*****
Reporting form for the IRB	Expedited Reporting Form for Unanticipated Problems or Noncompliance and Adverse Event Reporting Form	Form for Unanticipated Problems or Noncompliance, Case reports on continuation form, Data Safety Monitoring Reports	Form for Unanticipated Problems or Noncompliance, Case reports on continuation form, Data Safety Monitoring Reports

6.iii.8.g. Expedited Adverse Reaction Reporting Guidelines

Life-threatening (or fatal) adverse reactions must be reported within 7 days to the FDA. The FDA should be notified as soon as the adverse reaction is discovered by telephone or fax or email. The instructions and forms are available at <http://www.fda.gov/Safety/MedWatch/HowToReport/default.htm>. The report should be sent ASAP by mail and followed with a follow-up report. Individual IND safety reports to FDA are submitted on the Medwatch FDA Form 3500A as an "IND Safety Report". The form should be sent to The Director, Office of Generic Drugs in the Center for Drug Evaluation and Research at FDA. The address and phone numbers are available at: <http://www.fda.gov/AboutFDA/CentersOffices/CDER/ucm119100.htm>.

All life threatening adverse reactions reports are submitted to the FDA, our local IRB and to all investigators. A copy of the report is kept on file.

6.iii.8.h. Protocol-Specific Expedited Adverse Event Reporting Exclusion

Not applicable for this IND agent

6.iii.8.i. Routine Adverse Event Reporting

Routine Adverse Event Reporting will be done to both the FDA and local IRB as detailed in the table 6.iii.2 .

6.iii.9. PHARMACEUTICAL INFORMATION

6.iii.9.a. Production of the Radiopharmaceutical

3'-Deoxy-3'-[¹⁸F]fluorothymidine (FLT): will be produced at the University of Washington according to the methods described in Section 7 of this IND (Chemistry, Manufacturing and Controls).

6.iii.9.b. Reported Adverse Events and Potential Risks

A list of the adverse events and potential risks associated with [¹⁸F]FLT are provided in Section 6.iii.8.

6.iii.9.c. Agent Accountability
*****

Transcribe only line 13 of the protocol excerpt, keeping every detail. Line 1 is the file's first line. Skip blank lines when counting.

A list of the adverse events and potential risks associated with [¹⁸F]FLT are provided in Section 6.iii.8.